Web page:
This is a guest post from Robert Koonce, the Chief Development Officer with Boy & Girls Clubs of Cleveland. West Creek Conservancy recently complete the Morgana Bluffs Project which helped preserve a high quality wetland in Cleveland’s Slavic Village.

Conservation work rightly focuses on the ecological details. The abundance and distribution of plant and animal species, the sinuosity of streams, the diversity of wetlands, the extent of the tree canopy – conservation saves all of it. The reality, though, is that conservation saves people. Given enough time, the earth would heal itself from our misdeeds, but we need nature now and will need abundant access to it in the future.

Nowhere is this more true than in our inner city. Here where residents are surrounded by the noise, pollution, and hardscapes of urban life; it’s here where nature makes a deep and lasting impact to reduce stress and crime, improve health, and restore real estate value. West Creek has been a crucial partner to one such project and as a recipient of your organization’s expertise and good will, I have to extend my thanks.

Boys & Girls Clubs of Cleveland serves the most vulnerable youth in Cleveland, empowering them to reach their full potential. We serve 1,000 young people each day at 13 locations in our community’s most distressed neighborhoods. Our members find not only a safe place, but also access to a range of programs that lead to academic success, healthier lifestyles, and character development. Club members dance, read, create art, play sports, grow food, visit museums, play math games, volunteer in the community, and hang out with good friends and great mentors. The clubs are where great futures start, for the kids and for our community.

Our flagship club and administrative center located in Cleveland’s Slavic Village neighborhood sits on land once occupied by the sprawling Worsted Mills manufacturing facility. The massive complex employed thousands in its heyday, but, nearly abandoned by the early 1990’s, the complex was heavily damaged by arson and was demolished. A portion of the land was repurposed to our facility which includes an urban farm, pollinator garden, plus sports fields in addition to our 16,000 square foot club space. Other land became a new elementary school and then a 4.5 acre parcel was left to revert to nature.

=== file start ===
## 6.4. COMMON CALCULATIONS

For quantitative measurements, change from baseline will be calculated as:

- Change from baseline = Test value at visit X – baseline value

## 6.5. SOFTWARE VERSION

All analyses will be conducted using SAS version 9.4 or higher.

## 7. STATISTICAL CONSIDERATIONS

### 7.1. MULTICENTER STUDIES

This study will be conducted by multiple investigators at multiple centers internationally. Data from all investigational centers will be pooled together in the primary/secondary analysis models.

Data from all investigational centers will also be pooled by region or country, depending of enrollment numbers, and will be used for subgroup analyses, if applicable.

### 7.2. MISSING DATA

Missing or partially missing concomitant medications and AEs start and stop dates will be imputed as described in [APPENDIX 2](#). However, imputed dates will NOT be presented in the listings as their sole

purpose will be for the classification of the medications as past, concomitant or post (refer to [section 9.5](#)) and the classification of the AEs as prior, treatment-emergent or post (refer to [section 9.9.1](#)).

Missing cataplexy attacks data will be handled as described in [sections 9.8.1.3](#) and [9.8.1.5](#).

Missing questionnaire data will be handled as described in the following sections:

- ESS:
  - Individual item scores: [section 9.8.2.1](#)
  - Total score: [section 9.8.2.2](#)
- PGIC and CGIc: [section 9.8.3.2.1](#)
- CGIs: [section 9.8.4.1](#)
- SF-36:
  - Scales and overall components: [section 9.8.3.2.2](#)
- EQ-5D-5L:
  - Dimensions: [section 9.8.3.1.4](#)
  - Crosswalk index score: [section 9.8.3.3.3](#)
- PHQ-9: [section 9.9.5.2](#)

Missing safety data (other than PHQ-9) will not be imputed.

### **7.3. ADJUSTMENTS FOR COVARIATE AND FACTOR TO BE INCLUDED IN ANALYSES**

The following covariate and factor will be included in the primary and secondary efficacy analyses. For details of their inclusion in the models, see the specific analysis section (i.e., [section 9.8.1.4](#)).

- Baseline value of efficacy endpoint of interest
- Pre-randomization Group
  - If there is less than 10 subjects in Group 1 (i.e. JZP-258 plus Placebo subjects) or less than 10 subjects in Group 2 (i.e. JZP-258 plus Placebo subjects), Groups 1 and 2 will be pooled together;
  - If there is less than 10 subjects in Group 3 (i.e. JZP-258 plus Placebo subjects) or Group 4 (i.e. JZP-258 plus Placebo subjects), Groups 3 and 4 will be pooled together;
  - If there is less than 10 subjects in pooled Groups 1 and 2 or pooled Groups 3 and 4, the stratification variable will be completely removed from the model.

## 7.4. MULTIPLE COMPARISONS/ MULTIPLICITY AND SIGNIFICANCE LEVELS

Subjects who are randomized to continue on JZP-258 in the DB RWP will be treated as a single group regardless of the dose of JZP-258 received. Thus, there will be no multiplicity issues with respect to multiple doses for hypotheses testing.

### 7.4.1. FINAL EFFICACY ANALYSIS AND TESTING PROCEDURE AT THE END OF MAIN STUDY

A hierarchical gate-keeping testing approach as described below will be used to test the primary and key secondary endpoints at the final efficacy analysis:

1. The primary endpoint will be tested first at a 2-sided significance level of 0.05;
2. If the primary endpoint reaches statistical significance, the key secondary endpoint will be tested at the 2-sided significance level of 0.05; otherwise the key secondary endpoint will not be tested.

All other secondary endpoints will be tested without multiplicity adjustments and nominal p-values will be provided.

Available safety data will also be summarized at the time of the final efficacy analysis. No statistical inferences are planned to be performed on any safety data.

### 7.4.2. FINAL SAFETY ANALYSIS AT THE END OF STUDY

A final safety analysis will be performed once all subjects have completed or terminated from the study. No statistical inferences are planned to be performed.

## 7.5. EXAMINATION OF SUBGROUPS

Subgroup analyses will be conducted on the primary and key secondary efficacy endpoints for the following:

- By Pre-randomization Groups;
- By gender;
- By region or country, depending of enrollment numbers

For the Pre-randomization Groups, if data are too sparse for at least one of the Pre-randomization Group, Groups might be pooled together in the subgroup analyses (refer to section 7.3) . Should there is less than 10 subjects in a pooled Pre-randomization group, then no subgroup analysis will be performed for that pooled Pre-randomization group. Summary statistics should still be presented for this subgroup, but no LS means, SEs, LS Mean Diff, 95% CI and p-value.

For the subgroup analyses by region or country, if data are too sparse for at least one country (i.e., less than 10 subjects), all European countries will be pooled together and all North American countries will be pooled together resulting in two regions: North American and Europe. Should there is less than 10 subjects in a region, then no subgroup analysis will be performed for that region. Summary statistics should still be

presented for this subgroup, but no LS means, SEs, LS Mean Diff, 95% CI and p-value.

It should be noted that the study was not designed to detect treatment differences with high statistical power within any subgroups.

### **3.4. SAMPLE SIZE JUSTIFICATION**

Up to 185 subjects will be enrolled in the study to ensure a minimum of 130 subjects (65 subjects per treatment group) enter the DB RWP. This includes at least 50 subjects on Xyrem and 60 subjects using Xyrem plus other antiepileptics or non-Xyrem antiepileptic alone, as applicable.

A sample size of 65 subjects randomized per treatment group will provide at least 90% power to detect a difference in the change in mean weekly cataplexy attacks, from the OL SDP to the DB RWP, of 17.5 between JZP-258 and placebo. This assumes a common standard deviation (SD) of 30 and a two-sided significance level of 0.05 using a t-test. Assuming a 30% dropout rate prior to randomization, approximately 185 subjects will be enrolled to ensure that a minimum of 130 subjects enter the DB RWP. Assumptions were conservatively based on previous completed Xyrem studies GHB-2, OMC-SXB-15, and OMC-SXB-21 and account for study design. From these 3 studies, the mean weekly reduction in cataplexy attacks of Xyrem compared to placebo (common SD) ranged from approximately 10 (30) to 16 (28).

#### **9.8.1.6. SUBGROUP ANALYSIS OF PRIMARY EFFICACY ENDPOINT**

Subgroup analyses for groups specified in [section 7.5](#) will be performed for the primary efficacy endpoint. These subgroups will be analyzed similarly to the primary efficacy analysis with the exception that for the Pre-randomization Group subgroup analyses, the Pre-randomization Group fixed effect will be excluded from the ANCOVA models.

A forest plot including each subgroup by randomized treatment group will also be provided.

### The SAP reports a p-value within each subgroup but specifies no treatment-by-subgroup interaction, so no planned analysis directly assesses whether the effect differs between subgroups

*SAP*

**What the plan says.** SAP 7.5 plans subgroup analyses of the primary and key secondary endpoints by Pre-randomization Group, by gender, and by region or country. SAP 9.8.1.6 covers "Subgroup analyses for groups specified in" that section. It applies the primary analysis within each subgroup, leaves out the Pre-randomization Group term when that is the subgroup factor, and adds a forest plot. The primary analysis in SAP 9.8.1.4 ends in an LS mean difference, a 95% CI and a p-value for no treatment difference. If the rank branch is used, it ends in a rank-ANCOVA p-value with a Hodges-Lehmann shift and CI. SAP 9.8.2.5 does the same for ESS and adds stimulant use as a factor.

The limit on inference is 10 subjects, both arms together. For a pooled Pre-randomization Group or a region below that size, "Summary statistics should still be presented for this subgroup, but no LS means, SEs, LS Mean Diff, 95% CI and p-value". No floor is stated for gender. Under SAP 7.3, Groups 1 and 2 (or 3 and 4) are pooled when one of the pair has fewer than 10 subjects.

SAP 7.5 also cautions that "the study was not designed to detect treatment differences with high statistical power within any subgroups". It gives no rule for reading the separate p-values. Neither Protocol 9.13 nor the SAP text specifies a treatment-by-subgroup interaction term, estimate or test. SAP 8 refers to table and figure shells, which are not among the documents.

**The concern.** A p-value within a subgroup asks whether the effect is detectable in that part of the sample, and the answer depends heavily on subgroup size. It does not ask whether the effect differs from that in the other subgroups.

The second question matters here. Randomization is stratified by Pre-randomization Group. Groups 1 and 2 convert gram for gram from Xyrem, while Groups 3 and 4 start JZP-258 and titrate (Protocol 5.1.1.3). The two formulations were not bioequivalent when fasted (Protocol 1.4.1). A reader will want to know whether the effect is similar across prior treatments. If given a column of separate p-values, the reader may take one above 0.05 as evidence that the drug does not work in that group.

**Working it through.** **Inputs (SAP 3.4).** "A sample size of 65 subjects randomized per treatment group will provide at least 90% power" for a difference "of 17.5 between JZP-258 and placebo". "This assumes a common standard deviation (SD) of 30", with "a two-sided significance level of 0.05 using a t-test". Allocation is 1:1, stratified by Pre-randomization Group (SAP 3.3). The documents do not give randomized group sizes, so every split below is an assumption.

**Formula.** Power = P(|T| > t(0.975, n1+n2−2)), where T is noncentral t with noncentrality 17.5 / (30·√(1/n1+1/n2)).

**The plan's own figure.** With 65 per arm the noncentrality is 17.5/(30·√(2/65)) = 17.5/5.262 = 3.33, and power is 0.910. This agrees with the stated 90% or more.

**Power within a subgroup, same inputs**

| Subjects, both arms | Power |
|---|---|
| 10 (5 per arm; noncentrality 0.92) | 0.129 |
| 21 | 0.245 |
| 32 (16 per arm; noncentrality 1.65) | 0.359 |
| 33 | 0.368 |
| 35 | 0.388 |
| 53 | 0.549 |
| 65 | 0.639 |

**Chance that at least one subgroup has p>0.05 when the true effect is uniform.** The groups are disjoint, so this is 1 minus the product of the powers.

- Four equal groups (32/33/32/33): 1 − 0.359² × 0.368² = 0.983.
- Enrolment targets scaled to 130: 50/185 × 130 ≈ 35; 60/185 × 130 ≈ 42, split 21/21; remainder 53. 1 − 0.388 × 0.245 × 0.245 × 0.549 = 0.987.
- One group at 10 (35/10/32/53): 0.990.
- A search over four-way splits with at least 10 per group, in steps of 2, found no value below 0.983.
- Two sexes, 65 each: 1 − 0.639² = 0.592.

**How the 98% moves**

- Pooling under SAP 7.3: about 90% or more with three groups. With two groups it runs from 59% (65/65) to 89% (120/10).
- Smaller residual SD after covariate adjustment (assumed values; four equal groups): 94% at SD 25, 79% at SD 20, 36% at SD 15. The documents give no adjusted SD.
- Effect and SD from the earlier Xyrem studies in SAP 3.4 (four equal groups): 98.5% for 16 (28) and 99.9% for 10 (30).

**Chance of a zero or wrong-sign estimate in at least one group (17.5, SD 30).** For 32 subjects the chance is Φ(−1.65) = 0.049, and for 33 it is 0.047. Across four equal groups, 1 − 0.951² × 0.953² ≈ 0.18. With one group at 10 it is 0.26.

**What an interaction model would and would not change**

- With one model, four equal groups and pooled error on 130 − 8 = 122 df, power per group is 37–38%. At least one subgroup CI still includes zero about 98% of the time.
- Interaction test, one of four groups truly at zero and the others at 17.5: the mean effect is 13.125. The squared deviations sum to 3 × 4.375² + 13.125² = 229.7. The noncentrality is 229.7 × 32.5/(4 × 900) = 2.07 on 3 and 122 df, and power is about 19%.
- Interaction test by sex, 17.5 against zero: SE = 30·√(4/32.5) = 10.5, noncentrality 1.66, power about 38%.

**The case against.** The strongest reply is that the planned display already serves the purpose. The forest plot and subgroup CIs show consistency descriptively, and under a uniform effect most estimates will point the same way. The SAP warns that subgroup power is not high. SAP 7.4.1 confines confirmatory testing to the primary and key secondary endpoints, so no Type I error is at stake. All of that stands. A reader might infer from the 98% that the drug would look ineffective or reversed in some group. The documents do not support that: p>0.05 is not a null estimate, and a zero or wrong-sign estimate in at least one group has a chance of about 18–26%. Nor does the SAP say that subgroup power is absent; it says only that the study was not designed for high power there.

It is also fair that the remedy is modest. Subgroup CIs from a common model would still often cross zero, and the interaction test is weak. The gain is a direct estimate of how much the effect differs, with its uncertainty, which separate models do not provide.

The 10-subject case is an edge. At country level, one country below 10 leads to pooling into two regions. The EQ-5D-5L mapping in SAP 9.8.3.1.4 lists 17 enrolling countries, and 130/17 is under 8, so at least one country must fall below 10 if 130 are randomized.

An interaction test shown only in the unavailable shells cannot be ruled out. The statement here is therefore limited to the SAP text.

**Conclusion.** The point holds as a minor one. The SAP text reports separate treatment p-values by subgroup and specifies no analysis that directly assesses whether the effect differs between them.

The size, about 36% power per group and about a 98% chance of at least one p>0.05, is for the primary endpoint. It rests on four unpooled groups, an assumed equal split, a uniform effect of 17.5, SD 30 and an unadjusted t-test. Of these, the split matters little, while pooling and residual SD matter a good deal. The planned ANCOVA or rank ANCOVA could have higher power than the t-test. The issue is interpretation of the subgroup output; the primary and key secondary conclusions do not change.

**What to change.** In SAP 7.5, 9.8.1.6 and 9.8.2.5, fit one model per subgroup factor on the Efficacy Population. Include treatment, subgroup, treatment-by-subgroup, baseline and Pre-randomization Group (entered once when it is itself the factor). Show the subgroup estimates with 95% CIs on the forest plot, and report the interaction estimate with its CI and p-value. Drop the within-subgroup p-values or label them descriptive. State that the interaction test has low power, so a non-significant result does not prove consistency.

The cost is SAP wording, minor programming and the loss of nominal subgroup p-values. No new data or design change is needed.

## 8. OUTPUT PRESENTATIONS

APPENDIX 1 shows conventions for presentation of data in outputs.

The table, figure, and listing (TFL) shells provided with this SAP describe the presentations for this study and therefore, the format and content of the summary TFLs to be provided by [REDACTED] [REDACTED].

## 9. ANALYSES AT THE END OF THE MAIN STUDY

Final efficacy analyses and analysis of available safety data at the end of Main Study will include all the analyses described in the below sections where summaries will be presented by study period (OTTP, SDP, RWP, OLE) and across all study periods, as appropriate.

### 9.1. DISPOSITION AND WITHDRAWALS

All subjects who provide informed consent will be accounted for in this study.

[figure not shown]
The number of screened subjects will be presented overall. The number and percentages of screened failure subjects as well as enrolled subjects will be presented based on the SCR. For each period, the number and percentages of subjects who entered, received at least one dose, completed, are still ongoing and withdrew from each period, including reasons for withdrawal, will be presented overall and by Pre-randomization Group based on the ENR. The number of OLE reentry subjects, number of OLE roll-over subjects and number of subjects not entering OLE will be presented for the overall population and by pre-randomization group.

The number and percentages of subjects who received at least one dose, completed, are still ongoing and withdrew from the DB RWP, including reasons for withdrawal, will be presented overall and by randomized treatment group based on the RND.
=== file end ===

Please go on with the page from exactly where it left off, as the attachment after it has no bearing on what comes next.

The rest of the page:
This parcel, nestled between our site and the school alongside the Morgana Run Bike Trail, is now in play to become a high quality wetland because of the support we received from West Creek. Your efforts helped us secure two grants, the first from the Northeast Ohio Regional Sewer District Green Infrastructure program and the second from the Clean Ohio Greenspace Conservation Fund.

Site improvements will include ADA accessible trails, an enhanced wetland, and substantial invasive species removal. This preserve, open to public at its completion in October 2019, will become a primary learning and recreation tool for the 125 kids who come to our adjacent club. With our members and the population of nearby schools, the neighborhood sees 1,700 students daily. They will now have a high quality nature preserve within walking distance, right in the heart of one of Cleveland’s most struggling neighborhoods. This preserve is for them.

Your support has made this possible. West Creek accomplishes projects like this every day – projects that make nature accessible to people. And, in the process, makes all our lives healthier, happier, and more prosperous.

A copy of this guest post can also be found on West Creek Conservancy’s website.